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Search Results: 1 - 10 of 494865 matches for " B. M. Vinther "
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Greenland ice core evidence of the 79 AD Vesuvius eruption
C. Barbante,N. M. Kehrwald,P. Marianelli,B. M. Vinther
Climate of the Past Discussions , 2012, DOI: 10.5194/cpd-8-5429-2012
Abstract: Volcanic tephra are indepenent age horizons and can synchronize strata of various paleoclimate records including ice and sediment cores. Before such paleoclimate records can be synchronized, it is essential to first confidently identify individual independent marker horizons. The Greenland Ice Core Project (GRIP) ice core from Central Greenland is often used as a "golden spike" to synchronize Northern Hemisphere paleoclimte records. The Holocene section of the GRIP ice core is dated by multi-parameter annual layer counting, and contains peaks in acidity, SO42 and microparticle concentrations at a depth of 428.4 to 429.6 m, which have not previously been definitively ascribed to a volcanic eruption. Here, we identify tephra particles and determine that volcanic shards extracted from a depth of 429.2 m in the GRIP ice core are likely due to the 79 AD Vesuvius eruption. The chemical compositon of the tephra particles is consistent with the K-phonolitic composition of the Vesuvius juvinile ejecta and differs from the chemical composition of other major eruptions (≥VEI 4) between 50–100 AD.
Adeno-Associated Vector mediated gene transfer of Transforming Growth Factor-beta1 to normal and osteoarthritic human chondrocytes stimulates cartilage anabolism
Ulrich-Vinther M.,Stengaard C.,Schwarz E. M.,Goldring M. B.
European Cells and Materials (ECM) , 2005,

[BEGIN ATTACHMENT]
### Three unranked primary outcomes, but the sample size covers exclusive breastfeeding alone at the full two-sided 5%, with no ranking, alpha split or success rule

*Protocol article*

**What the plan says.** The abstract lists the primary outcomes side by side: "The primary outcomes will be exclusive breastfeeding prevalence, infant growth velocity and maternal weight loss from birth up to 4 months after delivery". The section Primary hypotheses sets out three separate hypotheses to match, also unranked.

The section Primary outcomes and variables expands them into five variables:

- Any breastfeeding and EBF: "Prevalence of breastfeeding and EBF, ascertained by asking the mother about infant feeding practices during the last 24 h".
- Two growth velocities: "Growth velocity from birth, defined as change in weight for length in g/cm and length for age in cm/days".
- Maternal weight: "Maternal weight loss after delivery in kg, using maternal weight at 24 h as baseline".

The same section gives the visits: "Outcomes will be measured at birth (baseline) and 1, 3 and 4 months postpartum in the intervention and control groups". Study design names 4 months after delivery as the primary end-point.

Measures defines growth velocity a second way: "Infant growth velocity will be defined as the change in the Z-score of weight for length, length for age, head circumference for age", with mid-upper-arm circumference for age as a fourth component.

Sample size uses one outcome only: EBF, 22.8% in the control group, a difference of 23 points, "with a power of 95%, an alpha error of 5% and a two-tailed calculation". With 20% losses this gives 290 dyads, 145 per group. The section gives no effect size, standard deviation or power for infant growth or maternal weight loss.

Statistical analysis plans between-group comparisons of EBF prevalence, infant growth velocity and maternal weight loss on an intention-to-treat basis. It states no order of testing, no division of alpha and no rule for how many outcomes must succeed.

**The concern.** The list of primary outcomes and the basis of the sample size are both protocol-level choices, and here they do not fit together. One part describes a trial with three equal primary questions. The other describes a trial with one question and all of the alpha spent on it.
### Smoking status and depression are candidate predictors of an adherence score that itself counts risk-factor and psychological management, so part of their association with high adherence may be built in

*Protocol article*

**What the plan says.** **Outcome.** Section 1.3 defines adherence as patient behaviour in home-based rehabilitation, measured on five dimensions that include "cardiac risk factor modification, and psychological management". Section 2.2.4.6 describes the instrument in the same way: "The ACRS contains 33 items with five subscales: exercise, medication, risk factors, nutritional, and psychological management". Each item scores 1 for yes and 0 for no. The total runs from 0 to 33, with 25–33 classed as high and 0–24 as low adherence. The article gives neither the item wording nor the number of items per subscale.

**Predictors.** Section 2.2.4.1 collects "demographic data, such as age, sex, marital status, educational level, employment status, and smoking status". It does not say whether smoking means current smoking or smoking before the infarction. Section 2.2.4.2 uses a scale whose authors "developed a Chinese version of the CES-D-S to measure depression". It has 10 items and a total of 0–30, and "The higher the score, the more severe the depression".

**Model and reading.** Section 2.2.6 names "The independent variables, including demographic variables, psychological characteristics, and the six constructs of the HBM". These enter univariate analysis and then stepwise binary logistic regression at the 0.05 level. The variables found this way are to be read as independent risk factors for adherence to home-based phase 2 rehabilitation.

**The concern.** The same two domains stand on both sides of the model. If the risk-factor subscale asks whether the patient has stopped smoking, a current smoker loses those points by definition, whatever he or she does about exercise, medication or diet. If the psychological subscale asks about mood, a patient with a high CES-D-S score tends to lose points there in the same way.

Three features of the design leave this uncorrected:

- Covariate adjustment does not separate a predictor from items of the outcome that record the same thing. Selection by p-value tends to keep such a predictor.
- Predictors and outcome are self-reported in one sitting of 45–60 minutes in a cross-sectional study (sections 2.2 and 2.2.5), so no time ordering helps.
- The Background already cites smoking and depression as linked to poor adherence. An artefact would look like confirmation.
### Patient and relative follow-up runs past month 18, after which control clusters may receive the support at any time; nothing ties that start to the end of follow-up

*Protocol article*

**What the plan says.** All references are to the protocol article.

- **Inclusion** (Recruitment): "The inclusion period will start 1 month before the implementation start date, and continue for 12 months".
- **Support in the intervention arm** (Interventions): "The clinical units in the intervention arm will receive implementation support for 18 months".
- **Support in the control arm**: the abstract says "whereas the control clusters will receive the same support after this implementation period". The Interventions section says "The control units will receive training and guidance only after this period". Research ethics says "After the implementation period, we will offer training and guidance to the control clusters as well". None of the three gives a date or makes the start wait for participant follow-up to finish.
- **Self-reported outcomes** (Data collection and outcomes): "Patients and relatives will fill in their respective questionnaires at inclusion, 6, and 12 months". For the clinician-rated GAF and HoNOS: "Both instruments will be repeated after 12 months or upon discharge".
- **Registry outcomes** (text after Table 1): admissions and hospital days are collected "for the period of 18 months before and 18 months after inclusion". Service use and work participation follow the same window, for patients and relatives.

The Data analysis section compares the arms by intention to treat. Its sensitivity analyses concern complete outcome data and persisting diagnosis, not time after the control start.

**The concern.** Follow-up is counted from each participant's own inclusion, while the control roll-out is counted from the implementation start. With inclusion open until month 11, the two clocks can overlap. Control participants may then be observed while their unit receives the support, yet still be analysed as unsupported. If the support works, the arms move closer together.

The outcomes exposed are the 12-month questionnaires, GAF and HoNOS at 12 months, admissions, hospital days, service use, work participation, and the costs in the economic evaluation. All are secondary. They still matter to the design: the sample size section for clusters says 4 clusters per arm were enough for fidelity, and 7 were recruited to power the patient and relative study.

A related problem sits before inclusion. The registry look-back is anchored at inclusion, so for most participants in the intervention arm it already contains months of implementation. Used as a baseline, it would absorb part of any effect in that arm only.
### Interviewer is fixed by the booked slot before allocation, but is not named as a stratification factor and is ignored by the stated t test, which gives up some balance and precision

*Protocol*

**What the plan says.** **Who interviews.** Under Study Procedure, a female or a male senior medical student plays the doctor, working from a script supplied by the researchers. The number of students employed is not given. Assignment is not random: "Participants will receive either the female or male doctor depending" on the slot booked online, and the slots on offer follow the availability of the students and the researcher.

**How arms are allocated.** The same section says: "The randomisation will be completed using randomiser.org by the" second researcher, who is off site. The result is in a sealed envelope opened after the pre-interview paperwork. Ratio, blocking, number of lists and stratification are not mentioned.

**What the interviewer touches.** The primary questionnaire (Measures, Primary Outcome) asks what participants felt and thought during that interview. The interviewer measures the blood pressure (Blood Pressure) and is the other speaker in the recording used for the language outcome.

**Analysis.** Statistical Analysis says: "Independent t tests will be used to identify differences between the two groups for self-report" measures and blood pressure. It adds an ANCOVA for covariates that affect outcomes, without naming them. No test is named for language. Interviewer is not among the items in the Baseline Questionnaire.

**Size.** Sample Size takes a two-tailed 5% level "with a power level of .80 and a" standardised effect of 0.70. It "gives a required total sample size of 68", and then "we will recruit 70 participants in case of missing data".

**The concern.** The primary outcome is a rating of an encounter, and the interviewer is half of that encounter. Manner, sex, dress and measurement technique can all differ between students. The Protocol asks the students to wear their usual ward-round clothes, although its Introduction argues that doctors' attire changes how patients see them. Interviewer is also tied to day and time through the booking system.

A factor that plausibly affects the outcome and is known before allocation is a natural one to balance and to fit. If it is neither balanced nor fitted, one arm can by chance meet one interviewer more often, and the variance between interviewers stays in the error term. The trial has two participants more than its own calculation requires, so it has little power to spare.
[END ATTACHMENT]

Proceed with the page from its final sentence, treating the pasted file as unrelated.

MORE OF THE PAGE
Abstract: The objective of the present study was to investigate whether cartilage anabolism in human primary osteoarthritic chondrocytes could be improved by adeno-associated virus (AAV) vector-mediated gene transduction of transforming growth factor TGF-beta1 (TGF-beta1). A bi-cistronic AAV-TGF-beta1-IRES-eGFP (AAV-TGF-beta1) vector was generated and used for transduction of a normal human articular chondrocyte cell line (tsT/AC62) and primary human osteoarthritic articular chondrocytes harvested from 8 patients receiving total knee joint arthroplasty. Transduction efficiency was detected by fluorescent microscopy for gene expression of enhanced green fluorescent protein (eGFP). TGF-beta1 synthesis was determined by ELISA. To assess the influence of TGF-beta1 gene therapy on chondrocyte cartilage metabolism, mRNA expressions of type II collagen, aggrecan, and matrix metalloproteinase 3 (MMP-3) were determined by quantitative real-time PCR. AAV-TGF-beta1 transduction resulted in increased synthesis of TGF-beta1 in both osteoarthritic chondrocytes and the normal articular chondrocyte cell line. The expression levels of the transduced genes were correlated to "multiplicity of infection" (MOI) and post-infectious time. In both osteoarthritic chondrocytes and the normal articular chondrocyte cell line, AAV-TGF-beta1 treatment increased mRNA expression of both type II collagen and aggrecan, but decreased MMP-3 mRNA expression. Osteoarthritic chondrocytes and the normal articular chondrocyte cell line could be transduced with equal efficiencies. In conclusion, it was demonstrated that AAV-TGF-beta1 gene transfer stimulates cartilage anabolism and decreases expression of enzymes responsible for cartilage degradation in human osteoarthritic chondrocytes. The results indicate that the AAV vector is an efficient mediator of growth factors to human articular chondrocytes, and that it might be useful in future chondrocyte gene therapy.